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How to Show Your Credit Score a Little Love

Even though credit scores can feel a bit intimidating sometimes, there are some basic facts about how they work that can help you feel more in control. By paying attention to your credit score, you could set yourself up for increased financial security and more opportunities in the future.

Here’s some insight to help you change how you feel about your credit score.

Good credit scores grow slowly

When it comes to developing a good credit score, patience is key. Your credit history can take time to develop. It can take years of attention and careful debt repayment to develop a high score.

That’s because credit scores aren’t about how infrequently you access credit. Your credit score is based on your history of credit use and repayment. If you haven’t been using (and repaying) credit, you won’t have a credit history — and you can’t have a good credit score.

So when it comes time to request financing, such as a mortgage or a vehicle loan, you may be at risk of being declined. A good credit history will prove to potential lenders, employers or landlords that you can manage and reduce your debt responsibly.

Don’t avoid using credit — instead, find a way to use credit smartly

Consider having a major credit card that you use for small payments so you can immediately reduce your debt with cash or pay in full to build up a good credit history. Your payment history has the largest impact on your score, so be vigilant about making all your payments on time, and pay more than the minimum payment.

One good credit score won’t always be enough

If you’re in a relationship and you’re applying for credit together, the worst credit score is the one that creditors will consider.

It might seem a bit unfair if you’ve built up a good credit score yourself, but from the lender’s point of view, they need to consider the worst case scenario. That means they’ll usually disregard the best score and only consider the worst of the two.

If your credit score is the lower one, you can’t depend on the “good work” of your partner to help average out your risk to lenders.

Creditors can look back over many years to understand the details of your credit history, so it’s tough to hide any missteps. That being said, a long history can also work in your favour. Lenders are used to seeing a variety of credit score blemishes, and no one expects you to be perfect. So for each misstep (like a late or missed payment), you need to build a detailed history of responsible credit repayment that shows you’re worth the risk.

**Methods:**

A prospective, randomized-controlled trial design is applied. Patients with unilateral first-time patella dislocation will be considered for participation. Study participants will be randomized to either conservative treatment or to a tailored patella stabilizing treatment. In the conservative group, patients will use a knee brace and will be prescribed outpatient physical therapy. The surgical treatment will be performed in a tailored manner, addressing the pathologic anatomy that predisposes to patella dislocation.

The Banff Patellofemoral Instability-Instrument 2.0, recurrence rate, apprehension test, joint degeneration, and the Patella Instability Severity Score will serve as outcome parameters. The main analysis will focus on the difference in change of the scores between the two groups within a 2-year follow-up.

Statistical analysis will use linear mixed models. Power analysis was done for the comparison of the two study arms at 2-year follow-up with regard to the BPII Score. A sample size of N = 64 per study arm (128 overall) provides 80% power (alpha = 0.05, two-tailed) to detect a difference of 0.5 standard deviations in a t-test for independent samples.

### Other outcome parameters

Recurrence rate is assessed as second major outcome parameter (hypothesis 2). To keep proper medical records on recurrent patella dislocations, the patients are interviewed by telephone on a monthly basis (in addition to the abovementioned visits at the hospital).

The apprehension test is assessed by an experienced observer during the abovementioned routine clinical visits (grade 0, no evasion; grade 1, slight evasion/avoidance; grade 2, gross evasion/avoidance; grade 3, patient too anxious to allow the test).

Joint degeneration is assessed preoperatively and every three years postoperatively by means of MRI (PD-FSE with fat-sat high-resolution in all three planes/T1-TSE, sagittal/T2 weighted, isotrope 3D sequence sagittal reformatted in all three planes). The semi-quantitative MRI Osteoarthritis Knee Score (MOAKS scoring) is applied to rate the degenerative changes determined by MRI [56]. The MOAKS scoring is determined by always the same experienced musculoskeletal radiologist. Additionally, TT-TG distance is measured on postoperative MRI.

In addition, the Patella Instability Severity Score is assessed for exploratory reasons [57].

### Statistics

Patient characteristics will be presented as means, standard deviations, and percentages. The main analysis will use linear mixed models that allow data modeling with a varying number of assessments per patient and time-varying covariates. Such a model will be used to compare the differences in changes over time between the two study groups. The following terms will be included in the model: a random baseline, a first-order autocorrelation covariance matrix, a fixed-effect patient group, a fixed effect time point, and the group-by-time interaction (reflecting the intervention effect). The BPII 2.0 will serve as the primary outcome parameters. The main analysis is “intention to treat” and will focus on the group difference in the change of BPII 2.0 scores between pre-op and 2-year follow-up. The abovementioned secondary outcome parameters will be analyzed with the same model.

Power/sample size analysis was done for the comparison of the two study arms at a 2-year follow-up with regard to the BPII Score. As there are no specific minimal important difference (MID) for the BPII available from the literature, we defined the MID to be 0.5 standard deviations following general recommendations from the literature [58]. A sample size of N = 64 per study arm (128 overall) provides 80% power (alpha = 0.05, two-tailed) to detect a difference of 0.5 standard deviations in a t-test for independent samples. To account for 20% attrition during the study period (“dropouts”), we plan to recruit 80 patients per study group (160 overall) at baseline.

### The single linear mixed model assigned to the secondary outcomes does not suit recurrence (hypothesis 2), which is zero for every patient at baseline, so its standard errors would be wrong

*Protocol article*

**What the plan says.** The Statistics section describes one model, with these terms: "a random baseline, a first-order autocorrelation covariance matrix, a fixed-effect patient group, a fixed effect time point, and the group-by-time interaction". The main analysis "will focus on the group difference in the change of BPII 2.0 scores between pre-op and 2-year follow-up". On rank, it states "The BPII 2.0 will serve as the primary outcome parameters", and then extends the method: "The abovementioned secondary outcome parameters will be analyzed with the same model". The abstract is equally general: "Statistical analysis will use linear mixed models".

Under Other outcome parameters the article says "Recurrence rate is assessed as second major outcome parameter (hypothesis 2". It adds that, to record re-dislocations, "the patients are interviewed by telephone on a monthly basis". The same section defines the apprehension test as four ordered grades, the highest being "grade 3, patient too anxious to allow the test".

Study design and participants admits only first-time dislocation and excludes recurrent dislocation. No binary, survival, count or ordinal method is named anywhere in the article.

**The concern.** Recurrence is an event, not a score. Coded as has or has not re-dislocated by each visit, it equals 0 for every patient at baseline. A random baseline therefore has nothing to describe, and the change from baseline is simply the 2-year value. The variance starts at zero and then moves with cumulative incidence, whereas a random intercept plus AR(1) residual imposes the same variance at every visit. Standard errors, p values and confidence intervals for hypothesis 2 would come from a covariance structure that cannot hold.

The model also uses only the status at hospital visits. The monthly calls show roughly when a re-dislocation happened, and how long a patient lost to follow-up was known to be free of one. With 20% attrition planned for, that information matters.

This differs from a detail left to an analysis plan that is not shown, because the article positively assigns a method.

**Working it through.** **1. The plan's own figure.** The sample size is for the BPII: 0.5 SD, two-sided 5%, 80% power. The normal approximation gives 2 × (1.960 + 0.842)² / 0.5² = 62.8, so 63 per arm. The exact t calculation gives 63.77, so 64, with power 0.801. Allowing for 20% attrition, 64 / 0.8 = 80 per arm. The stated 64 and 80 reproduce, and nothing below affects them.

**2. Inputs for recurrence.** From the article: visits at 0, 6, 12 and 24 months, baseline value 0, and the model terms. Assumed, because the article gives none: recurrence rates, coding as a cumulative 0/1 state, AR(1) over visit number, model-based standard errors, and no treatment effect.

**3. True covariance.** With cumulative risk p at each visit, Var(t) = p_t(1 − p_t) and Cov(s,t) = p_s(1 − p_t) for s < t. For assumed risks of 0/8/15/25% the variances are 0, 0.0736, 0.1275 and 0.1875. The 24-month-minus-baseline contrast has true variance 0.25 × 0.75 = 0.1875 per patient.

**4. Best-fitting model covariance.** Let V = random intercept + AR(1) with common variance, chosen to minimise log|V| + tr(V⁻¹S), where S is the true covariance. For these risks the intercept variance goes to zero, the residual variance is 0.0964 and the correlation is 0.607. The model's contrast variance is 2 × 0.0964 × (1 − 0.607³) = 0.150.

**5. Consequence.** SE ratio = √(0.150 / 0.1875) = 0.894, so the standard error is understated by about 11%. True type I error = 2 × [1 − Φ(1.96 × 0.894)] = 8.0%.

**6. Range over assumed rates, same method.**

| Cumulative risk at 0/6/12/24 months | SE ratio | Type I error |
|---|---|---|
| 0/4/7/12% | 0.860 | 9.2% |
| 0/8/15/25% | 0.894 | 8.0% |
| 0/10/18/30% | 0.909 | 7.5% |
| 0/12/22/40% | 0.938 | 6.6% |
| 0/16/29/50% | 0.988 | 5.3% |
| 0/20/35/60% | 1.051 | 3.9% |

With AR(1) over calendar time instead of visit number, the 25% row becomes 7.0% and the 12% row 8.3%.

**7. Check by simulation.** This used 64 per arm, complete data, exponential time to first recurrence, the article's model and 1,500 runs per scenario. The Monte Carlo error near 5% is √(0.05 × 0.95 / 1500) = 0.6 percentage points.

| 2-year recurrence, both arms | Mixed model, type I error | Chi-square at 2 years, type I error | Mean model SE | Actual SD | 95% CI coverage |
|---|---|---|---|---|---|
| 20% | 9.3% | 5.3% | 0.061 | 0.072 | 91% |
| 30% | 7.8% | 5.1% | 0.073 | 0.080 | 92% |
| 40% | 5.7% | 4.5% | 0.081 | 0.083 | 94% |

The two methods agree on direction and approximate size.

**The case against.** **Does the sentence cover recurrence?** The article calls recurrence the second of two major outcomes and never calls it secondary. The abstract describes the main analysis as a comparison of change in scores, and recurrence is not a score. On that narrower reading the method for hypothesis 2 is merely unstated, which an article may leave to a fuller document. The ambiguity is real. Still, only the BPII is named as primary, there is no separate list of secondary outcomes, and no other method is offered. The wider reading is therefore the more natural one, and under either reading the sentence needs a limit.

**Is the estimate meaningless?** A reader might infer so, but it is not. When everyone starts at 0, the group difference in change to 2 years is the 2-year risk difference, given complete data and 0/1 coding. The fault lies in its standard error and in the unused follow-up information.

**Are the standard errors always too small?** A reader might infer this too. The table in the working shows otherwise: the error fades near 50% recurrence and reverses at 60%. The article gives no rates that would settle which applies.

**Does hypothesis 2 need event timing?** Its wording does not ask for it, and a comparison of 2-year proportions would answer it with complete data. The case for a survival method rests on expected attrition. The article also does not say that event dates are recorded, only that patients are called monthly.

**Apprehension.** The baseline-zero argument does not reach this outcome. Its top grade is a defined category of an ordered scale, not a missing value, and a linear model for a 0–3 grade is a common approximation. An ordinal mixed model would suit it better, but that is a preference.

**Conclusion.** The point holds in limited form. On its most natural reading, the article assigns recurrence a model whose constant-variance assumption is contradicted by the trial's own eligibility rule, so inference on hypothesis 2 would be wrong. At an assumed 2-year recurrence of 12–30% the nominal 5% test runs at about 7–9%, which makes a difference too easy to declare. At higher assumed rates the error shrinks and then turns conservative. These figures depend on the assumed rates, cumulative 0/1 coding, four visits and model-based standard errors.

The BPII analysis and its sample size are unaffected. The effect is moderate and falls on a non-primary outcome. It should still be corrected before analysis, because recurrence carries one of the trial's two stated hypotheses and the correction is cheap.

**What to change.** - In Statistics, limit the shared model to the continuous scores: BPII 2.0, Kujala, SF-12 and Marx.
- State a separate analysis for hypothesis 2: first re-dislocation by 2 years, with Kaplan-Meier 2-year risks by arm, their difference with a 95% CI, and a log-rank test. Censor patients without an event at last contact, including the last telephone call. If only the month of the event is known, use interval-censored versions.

Not all loans help your credit score

If you’ve ever taken out a student loan, you know that the responsibility is very real, and so are the payments (and interest) you hand over.

But when it comes to your credit score, the good work you do in paying back your student loans isn’t always counted. However, if you miss a payment, it’s likely that it’ll be reported to the credit bureau.

It can be difficult for young adults to build credit when they’re cash strapped and working hard to pay off a student loan that may not be contributing to a good score.

But the sooner you start contributing to a good credit score the better, so you won’t be denied for financing in the future. If you have an essential monthly payment, such as a cell phone bill or a utility bill, consider having it auto-charged to a credit card. Pay it off in full each month to help you build a credit history (without accumulating ongoing debt) while you focus on paying off your student loan. Once that’s paid off in full, you can re-evaluate how to use credit more often to increase your score.

Be patient with your credit score. Try to contribute to a good credit history every month by using credit in a way that makes sense to your personal and financial life right now without taking on debt that could become unmanageable.

Visit to read Stephen Weyman’s tips on how to increase your credit score.

What are your strategies for building a good credit history? Tell us on Twitter. #CreditScore #Debt #MoneyManagement

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